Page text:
Penn State is launching a University-wide center to bridge fundamental research to understand the brain and mind with potential clinical applications for diagnosing and treating mental health disorders. The Center for Neurotechnology in Mental Health Research already includes 19 faculty members from 10 units in four colleges, including the College of Engineering, the College of Health and Human Development, the College of Medicine, and the Eberly College of Science.
Financially supported by the College of Engineering, the College of Health and Human Development, the Eberly College of Science and the Huck Institutes of the Life Sciences, the center will help facilitate inter- and cross-disciplinary research by leveraging a variety of tools and techniques available at Penn State, according to Nanyin Zhang, founding director of the center and professor of biomedical engineering.
“The brain is perhaps the last organ that we know little about, which makes brain-related disease the forefront of biomedical research,” Zhang said. “Given its enormous complexity, mental health research relies on multimodal approaches and requires information to be collected at multiple dimensions and at multiple scales.”
According to Zhang, Penn State is uniquely positioned to translate basic research to clinical application.
“With the infrastructure, expertise and high enthusiasm found at Penn State, the University has the opportunity to lead the emerging field of engineering in mental health,” Zhang said. “The Penn State neural engineering capacities are extensive, and there is a strong desire and need among faculty from across the University to apply these techniques to solving critical issues in the field of mental health.”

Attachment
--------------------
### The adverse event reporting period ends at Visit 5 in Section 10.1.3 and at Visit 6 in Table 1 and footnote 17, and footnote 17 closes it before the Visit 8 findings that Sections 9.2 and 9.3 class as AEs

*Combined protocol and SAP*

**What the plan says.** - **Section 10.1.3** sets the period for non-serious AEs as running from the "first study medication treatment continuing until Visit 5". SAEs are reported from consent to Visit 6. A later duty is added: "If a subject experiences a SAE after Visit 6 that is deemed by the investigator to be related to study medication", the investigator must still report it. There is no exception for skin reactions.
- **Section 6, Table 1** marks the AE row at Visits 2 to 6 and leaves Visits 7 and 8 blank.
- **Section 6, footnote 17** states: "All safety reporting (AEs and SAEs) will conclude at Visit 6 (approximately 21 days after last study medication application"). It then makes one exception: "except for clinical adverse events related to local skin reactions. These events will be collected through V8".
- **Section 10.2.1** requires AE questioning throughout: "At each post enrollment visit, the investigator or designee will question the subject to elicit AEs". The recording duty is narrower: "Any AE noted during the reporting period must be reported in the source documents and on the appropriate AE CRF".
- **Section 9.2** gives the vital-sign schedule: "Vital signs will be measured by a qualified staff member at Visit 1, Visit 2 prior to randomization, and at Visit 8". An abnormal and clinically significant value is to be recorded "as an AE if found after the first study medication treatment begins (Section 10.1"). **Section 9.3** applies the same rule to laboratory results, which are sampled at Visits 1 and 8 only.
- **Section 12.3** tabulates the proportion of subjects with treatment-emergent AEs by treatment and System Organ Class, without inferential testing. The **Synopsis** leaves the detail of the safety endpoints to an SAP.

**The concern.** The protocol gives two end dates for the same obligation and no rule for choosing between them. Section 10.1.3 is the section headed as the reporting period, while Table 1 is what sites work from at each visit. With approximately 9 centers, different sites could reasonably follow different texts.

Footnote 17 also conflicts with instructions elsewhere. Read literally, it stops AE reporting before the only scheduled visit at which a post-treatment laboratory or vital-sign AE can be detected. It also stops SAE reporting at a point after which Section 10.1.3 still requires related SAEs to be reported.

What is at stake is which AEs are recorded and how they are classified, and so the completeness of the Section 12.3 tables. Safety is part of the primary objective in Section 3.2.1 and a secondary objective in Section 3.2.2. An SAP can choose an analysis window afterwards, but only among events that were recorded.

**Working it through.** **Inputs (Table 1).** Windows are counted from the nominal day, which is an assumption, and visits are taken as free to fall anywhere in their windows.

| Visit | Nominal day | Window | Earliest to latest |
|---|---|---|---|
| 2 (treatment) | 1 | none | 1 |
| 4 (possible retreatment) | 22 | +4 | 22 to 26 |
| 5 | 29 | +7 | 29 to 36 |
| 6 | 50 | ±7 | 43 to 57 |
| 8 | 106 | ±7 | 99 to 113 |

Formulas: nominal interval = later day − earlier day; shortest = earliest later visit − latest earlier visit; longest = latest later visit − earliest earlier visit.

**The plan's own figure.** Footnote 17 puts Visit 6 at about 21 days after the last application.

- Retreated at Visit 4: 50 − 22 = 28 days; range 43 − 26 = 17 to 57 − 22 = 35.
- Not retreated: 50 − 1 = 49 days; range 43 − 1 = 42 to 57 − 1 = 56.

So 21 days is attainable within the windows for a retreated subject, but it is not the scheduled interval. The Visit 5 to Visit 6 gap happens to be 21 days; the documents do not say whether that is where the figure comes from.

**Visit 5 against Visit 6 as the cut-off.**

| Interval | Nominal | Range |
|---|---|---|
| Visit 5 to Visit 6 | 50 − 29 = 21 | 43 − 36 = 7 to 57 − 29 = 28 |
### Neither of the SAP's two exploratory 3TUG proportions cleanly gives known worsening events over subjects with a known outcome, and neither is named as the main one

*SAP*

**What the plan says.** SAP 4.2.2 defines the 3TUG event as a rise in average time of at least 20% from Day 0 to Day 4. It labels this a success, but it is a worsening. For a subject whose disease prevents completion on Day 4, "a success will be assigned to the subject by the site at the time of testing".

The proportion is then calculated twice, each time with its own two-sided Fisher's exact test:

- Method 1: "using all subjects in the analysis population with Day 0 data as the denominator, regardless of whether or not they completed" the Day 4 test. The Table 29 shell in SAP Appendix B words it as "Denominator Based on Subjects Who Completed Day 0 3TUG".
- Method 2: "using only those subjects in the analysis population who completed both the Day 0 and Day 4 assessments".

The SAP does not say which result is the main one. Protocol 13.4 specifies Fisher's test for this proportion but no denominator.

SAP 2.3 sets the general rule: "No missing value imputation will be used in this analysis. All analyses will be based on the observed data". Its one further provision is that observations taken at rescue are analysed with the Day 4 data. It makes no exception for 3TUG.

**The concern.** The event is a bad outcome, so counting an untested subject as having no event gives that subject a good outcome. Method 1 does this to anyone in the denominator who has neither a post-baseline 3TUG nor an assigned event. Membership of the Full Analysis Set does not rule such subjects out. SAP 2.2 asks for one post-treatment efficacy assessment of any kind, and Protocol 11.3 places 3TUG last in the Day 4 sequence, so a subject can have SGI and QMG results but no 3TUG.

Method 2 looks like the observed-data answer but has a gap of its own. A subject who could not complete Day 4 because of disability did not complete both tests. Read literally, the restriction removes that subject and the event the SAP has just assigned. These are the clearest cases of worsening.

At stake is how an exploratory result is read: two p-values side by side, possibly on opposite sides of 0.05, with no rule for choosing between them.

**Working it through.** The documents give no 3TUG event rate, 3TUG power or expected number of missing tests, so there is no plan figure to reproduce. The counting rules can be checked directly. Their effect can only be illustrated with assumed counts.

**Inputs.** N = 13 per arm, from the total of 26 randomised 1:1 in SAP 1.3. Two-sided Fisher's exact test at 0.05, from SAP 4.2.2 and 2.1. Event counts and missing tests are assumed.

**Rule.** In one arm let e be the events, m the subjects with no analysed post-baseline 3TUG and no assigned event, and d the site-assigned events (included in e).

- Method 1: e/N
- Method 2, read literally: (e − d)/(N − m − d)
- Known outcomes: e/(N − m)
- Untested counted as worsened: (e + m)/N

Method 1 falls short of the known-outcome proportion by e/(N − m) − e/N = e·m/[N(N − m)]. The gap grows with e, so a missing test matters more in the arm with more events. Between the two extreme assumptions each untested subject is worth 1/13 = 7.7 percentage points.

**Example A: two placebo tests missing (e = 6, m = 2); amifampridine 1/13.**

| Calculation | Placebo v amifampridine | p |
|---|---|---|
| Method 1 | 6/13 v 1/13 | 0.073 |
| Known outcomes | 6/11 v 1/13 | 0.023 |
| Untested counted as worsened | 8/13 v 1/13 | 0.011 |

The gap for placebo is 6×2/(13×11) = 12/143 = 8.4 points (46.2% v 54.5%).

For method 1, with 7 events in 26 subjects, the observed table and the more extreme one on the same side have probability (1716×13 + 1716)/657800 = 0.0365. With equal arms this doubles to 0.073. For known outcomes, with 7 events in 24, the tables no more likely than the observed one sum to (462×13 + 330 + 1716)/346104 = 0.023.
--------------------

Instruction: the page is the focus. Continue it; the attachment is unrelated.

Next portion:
Such neural engineering capacities at Penn State include the High-Field Magnetic Resonance Imaging Facility, which enables micrometer-scale — about the size of a single bacterium —imaging in living tissue and functional imaging, where signals in the brain can be viewed in real time as participants play games or interact with others. Other tools and techniques include work conducted in the Center for Neural Engineering and other labs at Penn State, such as ultrasound imaging and optical imaging, capable of mapping brain function at high spatial resolution; optogenetics and chemogenetics, which allow researchers to manipulate neural activity with high specificity; and electrophysiology, considered the gold standard for measuring neural activity.
“The time for this initiative is now — mental health has become and will continue to be a central topic in medicine for the next several decades,” said Thomas Gould, department head and Jean Phillips Shibley Professor of Biobehavioral Health in the College of Health and Human Development. Gould serves as the center’s associate director. “A tremendous amount of effort and resources have been invested worldwide with the aim of solving mental health problems. Unique strengths at Penn State present an excellent opportunity for us to contribute to this fast-developing field in a highly impactful and visible way.”
The center is at the beginning of a planned three-year start-up phase, during which Zhang and Gould plan to work with other faculty at Penn State to build a community of those conducting preclinical research in mental health by applying neuroscience techniques. As the community forms, the second goal of the center’s first phase is to integrate datasets collected across separate research projects to develop a comprehensive database on individual brain function domains and their common features.
“Engineering is central to the future of health care, including mental health care,” said Justin Schwartz, Harold and Inge Marcus Dean in the College of Engineering. “Under Dr. Zhang’s leadership, this center embodies the type of strong partnership between engineering and disciplines traditionally focused on health and wellbeing that enables innovative research and care.”
The center’s second phase will focus on building a research program to facilitate the translation of the preclinical research to clinical use.
“The field of neuroscience has been making tremendous advances,” said Lora Weiss, senior vice president for research at Penn State. “Harnessing multiple modes of imaging at multiple resolutions will help understand mechanisms associated with mental health and can lead to more accurate diagnosis and treatment options for mental diseases. We are excited to have such a talented team tackling these issues with advanced technologies.”